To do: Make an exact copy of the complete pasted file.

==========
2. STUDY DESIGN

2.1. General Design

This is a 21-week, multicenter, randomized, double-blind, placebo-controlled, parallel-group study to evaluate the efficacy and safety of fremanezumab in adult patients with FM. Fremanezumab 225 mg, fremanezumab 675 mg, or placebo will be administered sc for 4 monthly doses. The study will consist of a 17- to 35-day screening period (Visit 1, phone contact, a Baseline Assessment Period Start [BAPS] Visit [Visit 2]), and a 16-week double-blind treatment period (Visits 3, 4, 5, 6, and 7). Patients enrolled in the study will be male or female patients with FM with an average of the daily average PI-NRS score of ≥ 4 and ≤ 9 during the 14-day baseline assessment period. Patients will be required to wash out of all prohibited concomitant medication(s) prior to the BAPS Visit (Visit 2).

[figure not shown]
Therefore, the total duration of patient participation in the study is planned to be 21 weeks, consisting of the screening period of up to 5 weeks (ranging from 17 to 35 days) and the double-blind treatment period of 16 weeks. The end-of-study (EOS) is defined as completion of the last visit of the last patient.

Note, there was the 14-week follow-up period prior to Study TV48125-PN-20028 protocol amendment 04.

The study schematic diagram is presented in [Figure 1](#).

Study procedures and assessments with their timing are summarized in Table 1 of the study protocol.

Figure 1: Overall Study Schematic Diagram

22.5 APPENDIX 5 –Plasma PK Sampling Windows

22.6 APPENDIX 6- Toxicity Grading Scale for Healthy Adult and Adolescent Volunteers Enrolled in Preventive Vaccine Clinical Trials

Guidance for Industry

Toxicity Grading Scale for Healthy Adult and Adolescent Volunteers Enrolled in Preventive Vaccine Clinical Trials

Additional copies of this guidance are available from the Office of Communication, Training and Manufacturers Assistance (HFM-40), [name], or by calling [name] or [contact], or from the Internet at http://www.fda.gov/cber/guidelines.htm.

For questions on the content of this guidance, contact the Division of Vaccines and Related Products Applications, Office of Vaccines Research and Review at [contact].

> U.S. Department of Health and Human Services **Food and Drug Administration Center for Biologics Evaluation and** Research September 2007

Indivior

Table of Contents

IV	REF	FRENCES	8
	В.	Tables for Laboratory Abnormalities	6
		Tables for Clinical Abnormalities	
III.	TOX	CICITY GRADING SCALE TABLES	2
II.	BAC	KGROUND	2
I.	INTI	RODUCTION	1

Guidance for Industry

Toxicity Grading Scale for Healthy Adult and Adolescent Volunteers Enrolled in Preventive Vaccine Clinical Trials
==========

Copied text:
2. STUDY DESIGN

2.1. General Design

This is a 21-week, multicenter, randomized, double-blind, placebo-controlled, parallel-group study to evaluate the efficacy and safety of fremanezumab in adult patients with FM. Fremanezumab 225 mg, fremanezumab 675 mg, or placebo will be administered sc for 4 monthly doses. The study will consist of a 17- to 35-day screening period (Visit 1, phone contact, a Baseline Assessment Period Start [BAPS] Visit [Visit 2]), and a 16-week double-blind treatment period (Visits 3, 4, 5, 6, and 7). Patients enrolled in the study will be male or female patients with FM with an average of the daily average PI-NRS score of ≥ 4 and ≤ 9 during the 14-day baseline assessment period. Patients will be required to wash out of all prohibited concomitant medication(s) prior to the BAPS Visit (Visit 2).

[figure not shown]
Therefore, the total duration of patient participation in the study is planned to be 21 weeks, consisting of the screening period of up to 5 weeks (ranging from 17 to 35 days) and the double-blind treatment period of 16 weeks. The end-of-study (EOS) is defined as completion of the last visit of the last patient.

Note, there was the 14-week follow-up period prior to Study TV48125-PN-20028 protocol amendment 04.

The study schematic diagram is presented in [Figure 1](#).

Study procedures and assessments with their timing are summarized in Table 1 of the study protocol.

Figure 1: Overall Study Schematic Diagram

22.5 APPENDIX 5 –Plasma PK Sampling Windows

22.6 APPENDIX 6- Toxicity Grading Scale for Healthy Adult and Adolescent Volunteers Enrolled in Preventive Vaccine Clinical Trials

Guidance for Industry

Toxicity Grading Scale for Healthy Adult and Adolescent Volunteers Enrolled in Preventive Vaccine Clinical Trials

Additional copies of this guidance are available from the Office of Communication, Training and Manufacturers Assistance (HFM-40), [name], or by calling [name] or [contact], or from the Internet at http://www.fda.gov/cber/guidelines.htm.

For questions on the content of this guidance, contact the Division of Vaccines and Related Products Applications, Office of Vaccines Research and Review at [contact].

> U.S. Department of Health and Human Services **Food and Drug Administration Center for Biologics Evaluation and** Research September 2007

Indivior

Table of Contents

IV	REF	FRENCES	8
	В.	Tables for Laboratory Abnormalities	6
		Tables for Clinical Abnormalities	
III.	TOX	CICITY GRADING SCALE TABLES	2
II.	BAC	KGROUND	2
I.	INTI	RODUCTION	1

Guidance for Industry

Toxicity Grading Scale for Healthy Adult and Adolescent Volunteers Enrolled in Preventive Vaccine Clinical Trials